Ned Kelly in Peter Carey's The True History of the Kelly Gang 2 or the Brothers Grimm in Grimm's Last Fairytales by Haydn Middleton 3. The characters assume the identity presented by the author and the reader is left with a new perspective on the subject's life and the reasons for their actions (whether historically correct or not) which influence the way in which we, as receivers of this alternative viewpoint, re-examine opinions that were previously taken for granted as the true 'story.'

Conor Lucey's Marco Polo: Description of the World Appendix 1 has Polo visiting the Bamiyan River valley to see the Buddhas of Bamiyan (which were destroyed by the Taliban in 2001). The passage offers a poetic description of the Buddhas and their former adornments of painted robes and balas rubies, with the largest containing a system of ladders and stairways that reach the top of the statue, affording a view of the whole valley. Later, the "niche of the great statue is lit by candles made from butter, creating an effect of a vast apparition in the clear night skies." Also referred to in the appendix, a third figure "in a somnolent pose, is also said to have been fashioned at the same time, but no trace of it exists." Lucey's text places Polo as travelling to the plateau region in Afghanistan and encountering the Vedic mathematicians, which we accept as historical fact, but now there is a creeping doubt, were there really only two Buddhas, or were there three as detailed in this passage?

In Foucault's
Pendulum 4 Bembo describes the Manutius Publishing Company's brilliant swindle to fleece the unsuspecting SFA's (self-financing authors) by leading them to believe that their book is actually printed in a large run before they later succumb to buying up the 'remaindered' stock to save it from pulping. Of course, as the reader knows, the book has only been printed in a tiny run, has not been bound and therefore cannot occupy any valuable storage space in the non-existent warehouse. In a similar conundrum of 'Catch 22' proportions. The Book (Kirsten Lavers / Cris Cheek) cannot exist until every other book in time has existed, as it is the book that consists of one page from every book that ever existed "THE BOOK that makes all other books immortal." But if the future is still to come and more books are yet to be made, then it can never be bound until all the other books have been bound, and if it has not been bound then it cannot become the book that it purports to be. It is impossible for the book to exist unless time stops, but if this happens it will not get the chance to be bound as a book in order to exist.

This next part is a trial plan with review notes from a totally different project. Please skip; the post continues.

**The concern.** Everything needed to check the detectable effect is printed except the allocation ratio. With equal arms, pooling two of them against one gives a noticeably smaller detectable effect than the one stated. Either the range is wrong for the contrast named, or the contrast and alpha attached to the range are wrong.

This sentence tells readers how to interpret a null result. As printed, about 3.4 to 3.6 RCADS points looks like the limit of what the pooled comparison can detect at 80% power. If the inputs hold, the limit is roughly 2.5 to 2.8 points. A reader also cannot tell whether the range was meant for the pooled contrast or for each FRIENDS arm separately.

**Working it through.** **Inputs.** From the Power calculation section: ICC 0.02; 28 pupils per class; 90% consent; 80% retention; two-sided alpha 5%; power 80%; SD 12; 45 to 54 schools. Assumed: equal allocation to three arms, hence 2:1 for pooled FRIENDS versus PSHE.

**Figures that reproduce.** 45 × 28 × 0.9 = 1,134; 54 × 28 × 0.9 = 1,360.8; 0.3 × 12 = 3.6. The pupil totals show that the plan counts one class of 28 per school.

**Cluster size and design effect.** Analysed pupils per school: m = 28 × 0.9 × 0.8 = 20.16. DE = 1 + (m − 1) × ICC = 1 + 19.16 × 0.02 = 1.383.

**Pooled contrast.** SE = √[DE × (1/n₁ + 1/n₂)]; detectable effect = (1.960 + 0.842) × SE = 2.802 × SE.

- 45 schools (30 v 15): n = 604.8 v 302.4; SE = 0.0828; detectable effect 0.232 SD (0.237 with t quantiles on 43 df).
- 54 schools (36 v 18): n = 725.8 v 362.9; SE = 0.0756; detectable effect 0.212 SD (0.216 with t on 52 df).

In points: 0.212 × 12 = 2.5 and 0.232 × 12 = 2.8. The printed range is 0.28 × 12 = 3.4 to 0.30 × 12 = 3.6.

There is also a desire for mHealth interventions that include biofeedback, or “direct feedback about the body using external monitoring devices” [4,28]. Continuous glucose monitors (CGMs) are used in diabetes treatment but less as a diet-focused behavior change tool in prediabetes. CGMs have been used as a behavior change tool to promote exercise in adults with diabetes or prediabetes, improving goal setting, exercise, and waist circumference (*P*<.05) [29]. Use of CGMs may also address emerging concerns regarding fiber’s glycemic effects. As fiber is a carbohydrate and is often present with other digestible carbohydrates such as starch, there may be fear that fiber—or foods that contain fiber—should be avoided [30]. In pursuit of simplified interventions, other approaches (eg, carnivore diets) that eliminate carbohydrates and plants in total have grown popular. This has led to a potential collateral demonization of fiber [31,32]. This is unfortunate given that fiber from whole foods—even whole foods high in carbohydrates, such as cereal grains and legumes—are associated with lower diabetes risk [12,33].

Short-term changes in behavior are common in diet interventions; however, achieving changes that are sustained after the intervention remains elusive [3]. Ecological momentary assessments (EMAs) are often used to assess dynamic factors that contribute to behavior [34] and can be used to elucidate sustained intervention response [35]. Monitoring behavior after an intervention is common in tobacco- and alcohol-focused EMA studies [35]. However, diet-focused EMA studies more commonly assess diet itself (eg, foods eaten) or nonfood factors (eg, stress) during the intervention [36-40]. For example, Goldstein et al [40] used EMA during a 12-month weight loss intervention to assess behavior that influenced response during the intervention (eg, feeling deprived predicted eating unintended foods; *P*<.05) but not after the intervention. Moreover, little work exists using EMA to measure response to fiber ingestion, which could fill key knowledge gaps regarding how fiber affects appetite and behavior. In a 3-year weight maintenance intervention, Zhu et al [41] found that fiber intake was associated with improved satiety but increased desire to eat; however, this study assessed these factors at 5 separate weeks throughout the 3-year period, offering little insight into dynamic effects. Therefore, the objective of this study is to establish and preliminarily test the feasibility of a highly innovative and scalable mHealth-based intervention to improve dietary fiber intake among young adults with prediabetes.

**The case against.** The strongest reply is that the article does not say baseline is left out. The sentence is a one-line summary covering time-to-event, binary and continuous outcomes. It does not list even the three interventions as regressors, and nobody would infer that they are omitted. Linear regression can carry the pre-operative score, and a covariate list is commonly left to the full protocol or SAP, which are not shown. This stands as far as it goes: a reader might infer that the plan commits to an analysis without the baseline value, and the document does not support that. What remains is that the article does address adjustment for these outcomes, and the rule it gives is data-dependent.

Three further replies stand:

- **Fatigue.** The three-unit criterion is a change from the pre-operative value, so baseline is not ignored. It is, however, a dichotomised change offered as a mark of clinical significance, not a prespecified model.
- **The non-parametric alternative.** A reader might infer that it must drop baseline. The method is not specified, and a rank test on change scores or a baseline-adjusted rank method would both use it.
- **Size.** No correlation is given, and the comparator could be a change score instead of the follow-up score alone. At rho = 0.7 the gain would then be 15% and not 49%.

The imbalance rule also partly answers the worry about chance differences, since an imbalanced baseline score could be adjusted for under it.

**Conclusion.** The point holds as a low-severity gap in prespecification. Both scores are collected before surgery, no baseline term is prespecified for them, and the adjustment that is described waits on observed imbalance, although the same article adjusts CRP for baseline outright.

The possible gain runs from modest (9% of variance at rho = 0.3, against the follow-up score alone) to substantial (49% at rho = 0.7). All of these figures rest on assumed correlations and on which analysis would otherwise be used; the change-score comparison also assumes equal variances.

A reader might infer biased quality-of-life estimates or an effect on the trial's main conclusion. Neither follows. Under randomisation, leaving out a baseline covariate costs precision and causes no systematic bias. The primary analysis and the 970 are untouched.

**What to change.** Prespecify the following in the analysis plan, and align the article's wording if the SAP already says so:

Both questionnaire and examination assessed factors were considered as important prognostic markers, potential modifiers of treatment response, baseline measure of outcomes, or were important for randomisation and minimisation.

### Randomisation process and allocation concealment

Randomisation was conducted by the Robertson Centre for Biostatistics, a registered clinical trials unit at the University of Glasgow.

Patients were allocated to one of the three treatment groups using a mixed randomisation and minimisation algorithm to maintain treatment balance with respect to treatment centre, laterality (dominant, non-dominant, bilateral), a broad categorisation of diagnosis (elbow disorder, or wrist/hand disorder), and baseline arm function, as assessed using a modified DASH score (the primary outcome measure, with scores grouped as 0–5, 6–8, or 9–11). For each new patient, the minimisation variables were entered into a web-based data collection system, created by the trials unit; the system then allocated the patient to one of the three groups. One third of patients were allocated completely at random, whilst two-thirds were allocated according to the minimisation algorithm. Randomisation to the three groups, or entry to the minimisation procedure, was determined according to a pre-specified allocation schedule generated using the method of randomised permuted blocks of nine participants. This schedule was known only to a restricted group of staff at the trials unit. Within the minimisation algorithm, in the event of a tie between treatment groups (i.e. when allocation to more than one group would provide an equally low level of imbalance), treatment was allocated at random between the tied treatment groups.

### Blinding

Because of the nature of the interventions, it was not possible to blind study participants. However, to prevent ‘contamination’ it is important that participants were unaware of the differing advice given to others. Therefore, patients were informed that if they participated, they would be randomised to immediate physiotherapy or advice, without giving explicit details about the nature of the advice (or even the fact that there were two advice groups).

Library records provided an inspiration for two of the artists involved in this project.
Andrew Eason wrote a letter describing a catalogue entry for a 'lost' book that had possibly been produced by a local historical forger and poet called Chatterton. The entry in the catalogue of special items details the book as a recording of a fifteenth Century garden that included a maze representing a map of the world and its inhabitants. The topiary has been sculpted into figures portraying "Europe, Africa, Asia and the two Americas," but most curious of all is the last statue: